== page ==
The following Share Incentives practice note Produced in partnership with Stephen Woodhouse and William Franklin provides comprehensive and up to date legal information covering:
Jointly owned shares are no more and no less than their description implies, namely shares owned jointly by an employee or director and a third party, either an investor in the company or, more commonly, the trustees of an employee benefit trust (EBT).
The concept of joint share ownership was developed as an alternative to other forms of share incentives such as share options, restricted shares or performance share plans (often using nil cost options).
The benefit delivered under a joint share ownership plan (JSOP) award is equal to the increase in share value post-grant (normally increased by a ‘carrying cost’), and therefore a JSOP award is similar to a market value share option but with a different tax treatment.
The structure has several commercial advantages compared with other forms of awards. These include:
Compared with share options or performance share plans with delayed share acquisition:
a direct alignment of the interests of the participants and other shareholders due to the participant acquiring immediate beneficial ownership of an interest in the shares
due to this ownership, the immediate ability for participants to receive dividends in line with their share interest
when structured and implemented correctly, any gain realised under a JSOP award should be subject to capital gains tax (CGT) rather than income tax and National Insurance contributions (NICs)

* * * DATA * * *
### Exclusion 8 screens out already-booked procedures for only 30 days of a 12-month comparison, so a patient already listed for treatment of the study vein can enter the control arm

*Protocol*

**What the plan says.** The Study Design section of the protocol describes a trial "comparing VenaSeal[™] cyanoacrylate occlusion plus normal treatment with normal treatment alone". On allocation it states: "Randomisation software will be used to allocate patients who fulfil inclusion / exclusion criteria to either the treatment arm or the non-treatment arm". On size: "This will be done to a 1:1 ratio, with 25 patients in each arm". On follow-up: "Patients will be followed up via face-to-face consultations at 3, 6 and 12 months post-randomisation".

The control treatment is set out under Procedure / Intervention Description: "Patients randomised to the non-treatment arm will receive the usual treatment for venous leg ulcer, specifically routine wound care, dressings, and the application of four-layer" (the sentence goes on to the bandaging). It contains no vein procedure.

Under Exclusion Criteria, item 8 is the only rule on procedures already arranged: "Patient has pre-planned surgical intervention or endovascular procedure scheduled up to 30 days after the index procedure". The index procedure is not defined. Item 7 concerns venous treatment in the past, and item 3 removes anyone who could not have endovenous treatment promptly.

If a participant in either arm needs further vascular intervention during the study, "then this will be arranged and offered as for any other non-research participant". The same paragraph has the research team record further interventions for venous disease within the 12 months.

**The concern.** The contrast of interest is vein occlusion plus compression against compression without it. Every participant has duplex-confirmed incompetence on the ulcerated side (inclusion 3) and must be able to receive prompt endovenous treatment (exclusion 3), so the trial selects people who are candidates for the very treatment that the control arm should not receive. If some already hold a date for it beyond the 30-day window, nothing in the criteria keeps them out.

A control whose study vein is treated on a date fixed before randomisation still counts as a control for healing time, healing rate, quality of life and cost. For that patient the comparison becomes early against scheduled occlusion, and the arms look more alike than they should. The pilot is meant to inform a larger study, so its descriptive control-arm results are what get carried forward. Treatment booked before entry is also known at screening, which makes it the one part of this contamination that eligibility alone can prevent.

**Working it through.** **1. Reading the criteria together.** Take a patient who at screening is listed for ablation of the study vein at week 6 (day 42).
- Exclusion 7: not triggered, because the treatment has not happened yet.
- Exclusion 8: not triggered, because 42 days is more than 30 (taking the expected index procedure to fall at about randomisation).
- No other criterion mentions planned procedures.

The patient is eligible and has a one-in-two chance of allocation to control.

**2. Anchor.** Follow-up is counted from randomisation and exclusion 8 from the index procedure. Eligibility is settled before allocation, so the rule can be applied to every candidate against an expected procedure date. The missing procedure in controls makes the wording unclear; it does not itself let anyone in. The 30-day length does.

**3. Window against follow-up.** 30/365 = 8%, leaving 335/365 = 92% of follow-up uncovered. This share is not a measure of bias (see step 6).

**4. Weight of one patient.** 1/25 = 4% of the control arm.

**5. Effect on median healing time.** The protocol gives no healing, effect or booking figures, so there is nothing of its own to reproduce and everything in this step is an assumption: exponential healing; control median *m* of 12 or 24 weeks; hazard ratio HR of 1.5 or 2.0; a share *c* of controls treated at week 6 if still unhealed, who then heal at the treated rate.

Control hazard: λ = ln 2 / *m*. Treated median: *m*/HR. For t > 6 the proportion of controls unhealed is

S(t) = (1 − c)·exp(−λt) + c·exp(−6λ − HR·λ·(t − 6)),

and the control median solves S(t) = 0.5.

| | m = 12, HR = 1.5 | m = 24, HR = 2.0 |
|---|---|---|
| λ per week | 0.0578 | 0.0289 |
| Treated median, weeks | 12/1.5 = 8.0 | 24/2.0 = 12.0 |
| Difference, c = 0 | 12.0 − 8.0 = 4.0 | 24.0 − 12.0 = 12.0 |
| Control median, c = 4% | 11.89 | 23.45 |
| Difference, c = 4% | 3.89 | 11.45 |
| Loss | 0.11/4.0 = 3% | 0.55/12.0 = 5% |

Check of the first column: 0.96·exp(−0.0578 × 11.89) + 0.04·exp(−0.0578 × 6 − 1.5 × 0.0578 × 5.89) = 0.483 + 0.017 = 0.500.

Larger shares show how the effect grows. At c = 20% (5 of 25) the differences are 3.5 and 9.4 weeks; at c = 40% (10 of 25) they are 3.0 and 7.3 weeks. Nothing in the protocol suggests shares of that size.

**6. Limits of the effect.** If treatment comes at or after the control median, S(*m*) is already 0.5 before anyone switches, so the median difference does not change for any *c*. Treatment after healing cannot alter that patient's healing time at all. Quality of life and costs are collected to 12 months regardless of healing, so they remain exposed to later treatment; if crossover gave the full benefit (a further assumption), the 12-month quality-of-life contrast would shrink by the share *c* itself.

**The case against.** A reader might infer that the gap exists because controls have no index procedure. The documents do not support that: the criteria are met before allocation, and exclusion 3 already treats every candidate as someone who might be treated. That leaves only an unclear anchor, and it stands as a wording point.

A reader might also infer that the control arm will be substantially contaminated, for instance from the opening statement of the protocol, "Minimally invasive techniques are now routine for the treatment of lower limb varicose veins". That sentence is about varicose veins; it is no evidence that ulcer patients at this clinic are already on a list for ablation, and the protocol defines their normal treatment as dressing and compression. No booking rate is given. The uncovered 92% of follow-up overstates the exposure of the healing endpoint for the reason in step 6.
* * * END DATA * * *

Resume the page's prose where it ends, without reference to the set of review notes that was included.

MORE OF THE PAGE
unlike HMRC tax-advantaged plans, there
**Trials are provided to all LexisPSL and LexisLibrary content, excluding Practice Compliance, Practice Management and Risk and Compliance, subscription packages are tailored to your specific needs. To discuss trialling these LexisPSL services please email customer service via our online form. Free trials are only available to individuals based in the UK. We may terminate this trial at any time or decide not to give a trial, for any reason. Trial includes one question to LexisAsk during the length of the trial.
To view the latest version of this document and thousands of others like it, sign-in to LexisPSL or register for a free trial.
Existing user? Sign-in
Take a free trial
This Practice Note examines:•why negative pledge clauses are used in commercial transactions •the consequences of breaching negative pledge provisions•how negative pledges are viewed in the context of security and quasi-security, and•key considerations when drafting a negative pledge clauseWhere
There are two kinds of burden:•the legal burden, and•the evidential burdenThe legal burdenA party has the legal (sometimes called ‘the persuasive’) burden where the onus is on that party to prove a fact or issue in a case to the required standard of proof.The legal burden is generally on the
Having established that a duty of care exists (see Practice Note: Negligence—when does a duty of care arise?), it is then necessary to consider whether or not there has been a breach of that duty. This will depend on a number of factors outlined below and considered against the general background of
IntroductionShari'ah (also Sharia, Shariah or Shari’a) (literally, in Arabic, 'the path towards the watering place') or Islamic law is the legal system of the religion of Islam that sets out a system of duties or code of conduct for individuals to follow so that they may live their life in a
0330 161 1234
To view our latest legal guidance content,sign-in to Lexis®PSL or register for a free trial.